South Africa: Study raises concerns over leopard numbers
Guy Rogers ENVIRONMENT & TOURISM EDITOR
THERE may be as few as 30 leopards left in the 300000 hectare Baviaanskloof, the mountain wilderness north- west of Port Elizabeth long renowned as a leopard stronghold in the Eastern Cape.
That’s one of the shock indications emerging from a ground- breaking study by Rhodes ecology masters student Jeannine McManus, who spoke at a predator management workshop in Willowmore, on the edge of the Baviaanskloof.
McManus’s research is being done under the auspices of the Landmark Foundation, which hosted the workshop with Woolworths. The NGO and the blue chip supermarket group are shaping a new “predator-friendly lamb” model which they hope will put more rands in farmers’ pockets at the same time as persuading them to protect rather than kill their age-old enemies: leopard, rooikat and jackal.
This is also the premise behind McManus’s work. She explained: “Hopefully, with this new model assistance is going to come from you and me, the consumers. But in the meanwhile, there is so much we need to find out about leopard.”
Focusing on the privately owned land around the Baviaanskloof Nature Reserve, she started her work at the end of 2006 and has now trapped eight leopards and fitted them with sophisticated satellite tracking collars.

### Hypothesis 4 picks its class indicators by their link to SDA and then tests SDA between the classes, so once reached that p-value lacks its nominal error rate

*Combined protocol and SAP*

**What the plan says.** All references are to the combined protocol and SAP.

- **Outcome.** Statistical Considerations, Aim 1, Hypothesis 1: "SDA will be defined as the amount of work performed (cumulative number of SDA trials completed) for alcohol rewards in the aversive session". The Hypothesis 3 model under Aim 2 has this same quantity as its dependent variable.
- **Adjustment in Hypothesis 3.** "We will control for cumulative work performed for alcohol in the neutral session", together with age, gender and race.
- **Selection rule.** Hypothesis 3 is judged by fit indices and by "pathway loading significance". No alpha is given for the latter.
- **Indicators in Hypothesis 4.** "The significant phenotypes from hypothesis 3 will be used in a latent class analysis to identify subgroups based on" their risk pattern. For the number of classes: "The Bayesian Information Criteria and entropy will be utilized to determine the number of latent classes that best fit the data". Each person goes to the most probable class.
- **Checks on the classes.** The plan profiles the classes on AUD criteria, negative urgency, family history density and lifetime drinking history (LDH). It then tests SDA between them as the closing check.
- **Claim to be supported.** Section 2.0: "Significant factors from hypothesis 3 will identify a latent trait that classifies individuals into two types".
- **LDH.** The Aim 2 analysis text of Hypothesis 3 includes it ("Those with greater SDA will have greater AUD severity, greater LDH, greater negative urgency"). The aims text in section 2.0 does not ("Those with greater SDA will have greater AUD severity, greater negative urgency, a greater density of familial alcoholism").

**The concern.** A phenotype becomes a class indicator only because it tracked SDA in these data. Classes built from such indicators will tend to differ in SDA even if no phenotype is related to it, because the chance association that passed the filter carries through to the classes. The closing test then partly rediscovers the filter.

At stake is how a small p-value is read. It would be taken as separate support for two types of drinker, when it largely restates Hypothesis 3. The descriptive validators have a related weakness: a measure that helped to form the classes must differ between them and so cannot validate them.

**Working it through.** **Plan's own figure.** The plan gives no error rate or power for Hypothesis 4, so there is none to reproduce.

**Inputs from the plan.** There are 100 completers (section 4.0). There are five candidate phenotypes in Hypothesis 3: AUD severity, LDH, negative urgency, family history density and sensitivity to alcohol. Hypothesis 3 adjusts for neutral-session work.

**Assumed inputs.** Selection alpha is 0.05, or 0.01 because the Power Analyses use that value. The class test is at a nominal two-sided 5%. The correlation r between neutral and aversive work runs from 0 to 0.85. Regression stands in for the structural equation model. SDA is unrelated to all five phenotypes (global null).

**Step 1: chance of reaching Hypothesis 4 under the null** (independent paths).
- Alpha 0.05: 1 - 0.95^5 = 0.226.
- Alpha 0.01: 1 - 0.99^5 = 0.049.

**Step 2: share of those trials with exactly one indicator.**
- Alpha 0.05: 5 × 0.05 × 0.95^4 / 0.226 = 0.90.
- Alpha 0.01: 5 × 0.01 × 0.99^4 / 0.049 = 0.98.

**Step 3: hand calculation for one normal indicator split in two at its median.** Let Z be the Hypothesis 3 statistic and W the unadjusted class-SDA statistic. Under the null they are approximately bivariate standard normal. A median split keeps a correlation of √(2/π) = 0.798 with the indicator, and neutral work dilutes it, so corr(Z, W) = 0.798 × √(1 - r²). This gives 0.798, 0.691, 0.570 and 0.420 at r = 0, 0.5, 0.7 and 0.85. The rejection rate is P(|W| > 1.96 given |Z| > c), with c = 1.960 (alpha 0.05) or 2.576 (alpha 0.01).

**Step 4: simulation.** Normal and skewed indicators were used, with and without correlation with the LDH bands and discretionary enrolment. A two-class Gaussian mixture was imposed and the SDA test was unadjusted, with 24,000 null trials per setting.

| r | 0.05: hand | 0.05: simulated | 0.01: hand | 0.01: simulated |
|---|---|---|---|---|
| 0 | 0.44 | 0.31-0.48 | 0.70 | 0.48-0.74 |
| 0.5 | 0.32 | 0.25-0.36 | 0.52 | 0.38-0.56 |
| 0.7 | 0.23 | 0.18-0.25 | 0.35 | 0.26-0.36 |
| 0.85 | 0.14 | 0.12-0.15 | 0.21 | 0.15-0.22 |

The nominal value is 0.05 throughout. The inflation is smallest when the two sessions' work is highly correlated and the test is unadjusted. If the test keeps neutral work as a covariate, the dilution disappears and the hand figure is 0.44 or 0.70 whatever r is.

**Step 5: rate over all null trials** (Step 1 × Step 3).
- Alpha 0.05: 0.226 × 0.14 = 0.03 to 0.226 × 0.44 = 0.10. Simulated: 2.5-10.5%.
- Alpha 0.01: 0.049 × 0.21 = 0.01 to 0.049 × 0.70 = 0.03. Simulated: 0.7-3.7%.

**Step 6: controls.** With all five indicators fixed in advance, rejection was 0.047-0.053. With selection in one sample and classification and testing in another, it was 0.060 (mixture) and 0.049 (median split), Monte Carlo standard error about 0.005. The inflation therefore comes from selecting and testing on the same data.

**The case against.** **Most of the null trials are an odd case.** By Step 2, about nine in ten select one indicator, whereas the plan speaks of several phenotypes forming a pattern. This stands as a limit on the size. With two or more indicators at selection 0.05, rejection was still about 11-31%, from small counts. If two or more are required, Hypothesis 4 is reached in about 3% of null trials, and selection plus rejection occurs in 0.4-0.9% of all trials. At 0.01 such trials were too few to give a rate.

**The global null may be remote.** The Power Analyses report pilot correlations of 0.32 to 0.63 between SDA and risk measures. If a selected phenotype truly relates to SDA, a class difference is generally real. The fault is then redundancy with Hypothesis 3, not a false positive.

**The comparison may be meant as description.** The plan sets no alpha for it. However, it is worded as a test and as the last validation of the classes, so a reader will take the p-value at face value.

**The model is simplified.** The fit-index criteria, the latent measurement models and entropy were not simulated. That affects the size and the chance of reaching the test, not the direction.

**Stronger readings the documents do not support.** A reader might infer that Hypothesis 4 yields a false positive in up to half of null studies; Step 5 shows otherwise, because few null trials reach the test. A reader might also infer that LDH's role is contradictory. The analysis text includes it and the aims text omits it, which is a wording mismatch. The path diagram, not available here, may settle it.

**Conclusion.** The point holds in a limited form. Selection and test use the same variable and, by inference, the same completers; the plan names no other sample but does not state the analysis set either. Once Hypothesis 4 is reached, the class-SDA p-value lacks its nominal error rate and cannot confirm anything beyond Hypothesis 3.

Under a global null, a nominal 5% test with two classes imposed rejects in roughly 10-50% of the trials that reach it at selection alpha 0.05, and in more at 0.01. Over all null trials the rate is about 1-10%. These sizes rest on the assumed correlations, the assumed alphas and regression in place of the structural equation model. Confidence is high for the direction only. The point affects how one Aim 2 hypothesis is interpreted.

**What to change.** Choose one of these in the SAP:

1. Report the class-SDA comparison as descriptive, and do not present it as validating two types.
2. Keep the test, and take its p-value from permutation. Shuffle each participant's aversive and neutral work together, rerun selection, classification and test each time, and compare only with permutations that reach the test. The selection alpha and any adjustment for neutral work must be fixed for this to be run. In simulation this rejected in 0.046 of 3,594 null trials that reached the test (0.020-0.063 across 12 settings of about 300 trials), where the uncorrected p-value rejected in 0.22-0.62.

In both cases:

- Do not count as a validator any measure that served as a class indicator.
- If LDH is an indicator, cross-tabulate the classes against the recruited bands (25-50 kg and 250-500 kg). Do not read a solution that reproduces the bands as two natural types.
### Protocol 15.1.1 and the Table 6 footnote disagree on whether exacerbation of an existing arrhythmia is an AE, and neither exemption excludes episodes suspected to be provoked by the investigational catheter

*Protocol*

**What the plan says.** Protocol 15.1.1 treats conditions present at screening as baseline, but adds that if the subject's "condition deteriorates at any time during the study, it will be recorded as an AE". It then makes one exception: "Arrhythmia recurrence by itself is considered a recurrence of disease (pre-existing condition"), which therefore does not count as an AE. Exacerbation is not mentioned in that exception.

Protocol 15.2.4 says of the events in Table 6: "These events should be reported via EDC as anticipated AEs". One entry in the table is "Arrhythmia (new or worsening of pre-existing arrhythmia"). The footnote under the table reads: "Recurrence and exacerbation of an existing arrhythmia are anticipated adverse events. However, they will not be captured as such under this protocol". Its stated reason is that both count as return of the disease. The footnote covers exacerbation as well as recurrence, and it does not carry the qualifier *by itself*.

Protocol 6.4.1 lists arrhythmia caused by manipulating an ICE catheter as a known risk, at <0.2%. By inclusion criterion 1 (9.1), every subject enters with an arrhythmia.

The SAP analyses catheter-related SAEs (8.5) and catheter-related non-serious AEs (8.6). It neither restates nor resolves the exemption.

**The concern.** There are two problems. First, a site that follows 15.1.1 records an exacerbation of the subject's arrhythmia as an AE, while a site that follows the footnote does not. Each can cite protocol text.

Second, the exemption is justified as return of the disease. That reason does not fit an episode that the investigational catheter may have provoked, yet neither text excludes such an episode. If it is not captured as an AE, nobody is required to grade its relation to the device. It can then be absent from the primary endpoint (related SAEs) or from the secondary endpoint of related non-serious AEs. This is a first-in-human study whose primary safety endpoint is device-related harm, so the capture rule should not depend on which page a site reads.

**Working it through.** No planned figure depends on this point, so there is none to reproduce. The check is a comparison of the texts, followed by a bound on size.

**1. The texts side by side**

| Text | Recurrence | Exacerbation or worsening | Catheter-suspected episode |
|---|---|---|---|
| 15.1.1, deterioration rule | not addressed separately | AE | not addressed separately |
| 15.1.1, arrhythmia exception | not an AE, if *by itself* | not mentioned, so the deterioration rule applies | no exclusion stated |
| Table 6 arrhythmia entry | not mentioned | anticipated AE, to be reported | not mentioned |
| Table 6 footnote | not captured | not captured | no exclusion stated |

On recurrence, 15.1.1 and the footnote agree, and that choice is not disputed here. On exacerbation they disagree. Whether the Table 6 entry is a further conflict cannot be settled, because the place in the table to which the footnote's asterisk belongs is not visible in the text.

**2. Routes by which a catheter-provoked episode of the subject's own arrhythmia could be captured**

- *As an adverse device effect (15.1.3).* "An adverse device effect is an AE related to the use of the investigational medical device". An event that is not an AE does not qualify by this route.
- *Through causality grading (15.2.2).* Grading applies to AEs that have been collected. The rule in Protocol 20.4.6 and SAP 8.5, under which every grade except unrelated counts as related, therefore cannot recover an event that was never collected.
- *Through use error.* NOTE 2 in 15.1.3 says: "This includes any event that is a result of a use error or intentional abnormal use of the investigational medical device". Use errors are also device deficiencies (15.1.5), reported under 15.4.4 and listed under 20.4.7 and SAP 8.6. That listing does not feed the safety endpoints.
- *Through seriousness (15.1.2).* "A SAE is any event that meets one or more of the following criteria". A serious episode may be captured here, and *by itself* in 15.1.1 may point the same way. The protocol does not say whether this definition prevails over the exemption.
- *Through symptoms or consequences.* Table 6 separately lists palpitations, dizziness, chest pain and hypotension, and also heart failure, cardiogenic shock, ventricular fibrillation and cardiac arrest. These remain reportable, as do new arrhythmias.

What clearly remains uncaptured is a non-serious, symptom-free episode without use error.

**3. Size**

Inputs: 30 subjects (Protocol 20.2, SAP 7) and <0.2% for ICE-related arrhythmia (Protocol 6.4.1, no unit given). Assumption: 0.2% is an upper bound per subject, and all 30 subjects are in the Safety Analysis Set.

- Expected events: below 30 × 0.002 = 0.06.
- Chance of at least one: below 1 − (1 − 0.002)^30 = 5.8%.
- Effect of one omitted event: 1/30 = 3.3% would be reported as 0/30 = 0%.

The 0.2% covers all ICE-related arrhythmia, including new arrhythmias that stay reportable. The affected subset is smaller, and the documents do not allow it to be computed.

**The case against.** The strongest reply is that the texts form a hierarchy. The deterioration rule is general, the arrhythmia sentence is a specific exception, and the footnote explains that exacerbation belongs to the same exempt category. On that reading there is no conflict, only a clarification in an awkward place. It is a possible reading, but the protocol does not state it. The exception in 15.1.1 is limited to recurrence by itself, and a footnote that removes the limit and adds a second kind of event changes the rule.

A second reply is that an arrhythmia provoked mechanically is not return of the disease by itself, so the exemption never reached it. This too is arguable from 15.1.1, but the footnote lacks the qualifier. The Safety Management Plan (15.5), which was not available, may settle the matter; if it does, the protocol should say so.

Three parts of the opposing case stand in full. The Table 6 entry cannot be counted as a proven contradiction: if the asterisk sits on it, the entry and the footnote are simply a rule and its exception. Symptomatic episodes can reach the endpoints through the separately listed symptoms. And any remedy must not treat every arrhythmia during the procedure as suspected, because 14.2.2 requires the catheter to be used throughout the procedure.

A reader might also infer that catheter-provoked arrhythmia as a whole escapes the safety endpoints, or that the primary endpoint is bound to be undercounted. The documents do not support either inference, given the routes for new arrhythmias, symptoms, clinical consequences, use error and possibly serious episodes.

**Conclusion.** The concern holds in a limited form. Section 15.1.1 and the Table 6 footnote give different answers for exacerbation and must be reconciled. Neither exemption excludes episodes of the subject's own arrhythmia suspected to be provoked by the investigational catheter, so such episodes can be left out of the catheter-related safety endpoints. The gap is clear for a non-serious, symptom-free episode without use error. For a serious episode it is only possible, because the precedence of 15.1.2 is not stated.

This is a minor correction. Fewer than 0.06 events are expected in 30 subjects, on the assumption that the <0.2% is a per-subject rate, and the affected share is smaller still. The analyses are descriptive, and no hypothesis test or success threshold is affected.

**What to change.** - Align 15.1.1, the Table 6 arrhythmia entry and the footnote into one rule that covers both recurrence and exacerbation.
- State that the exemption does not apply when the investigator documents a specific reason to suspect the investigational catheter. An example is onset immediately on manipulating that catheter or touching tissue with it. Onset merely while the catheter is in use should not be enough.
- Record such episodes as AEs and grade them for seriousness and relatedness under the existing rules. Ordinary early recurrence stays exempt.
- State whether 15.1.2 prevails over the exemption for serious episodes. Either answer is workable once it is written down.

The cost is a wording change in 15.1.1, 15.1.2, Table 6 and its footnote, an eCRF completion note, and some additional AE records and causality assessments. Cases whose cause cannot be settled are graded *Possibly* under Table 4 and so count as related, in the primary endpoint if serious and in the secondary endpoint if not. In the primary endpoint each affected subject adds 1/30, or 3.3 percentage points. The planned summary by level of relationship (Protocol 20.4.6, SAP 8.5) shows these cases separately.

The data shows the males roam much wider than the females, with the largest range recorded 500km².
The collar data also shows the terrain over which the animals range – mostly gorges and rivers, probably in search of prey, and mountain habitat. Data also reveals the fluctuation in their energy expenditure. They travel great distances in search of food and when hunts end in success, activity reduces dramatically, sometimes for days.
Another fascinating revelation is that the females roam in the day and the males in the night. This phenomenon appears to be an unusual form of co-existence. Leopard populations in other parts of the country do not feature this gender separation.
McManus’s other main source of information is 30 cameras installed 5km apart around the study area. The cameras are moved every three months.
Following the shooting of one of the territorial males recently, it is expected that other leopards will now move into the area.
This would correspond with a new report by jackal researcher Rob Harrison-White, another delegate, that the presence of predators increases if the territorial pair or a member of the territorial pair is killed, she said.
“The footage we are collecting allows us clearly to identify animals and it is clear there are no overlaps in territory.
“If we extrapolate over the whole Baviaanskloof the number of animals we are capturing on film together with the range sizes we have identified, our preliminary finding is there could be as few as 30 leopards in the whole 300000ha kloof, which is very low and of great concern.
“It could have major implications for how the species is managed and protected.”
The research so far has covered all the private land around the reserve but has not yet gone into the reserve, McManus said.
“It will be interesting to see if the numbers there differ. My hunch is it will not be a massive jump.”
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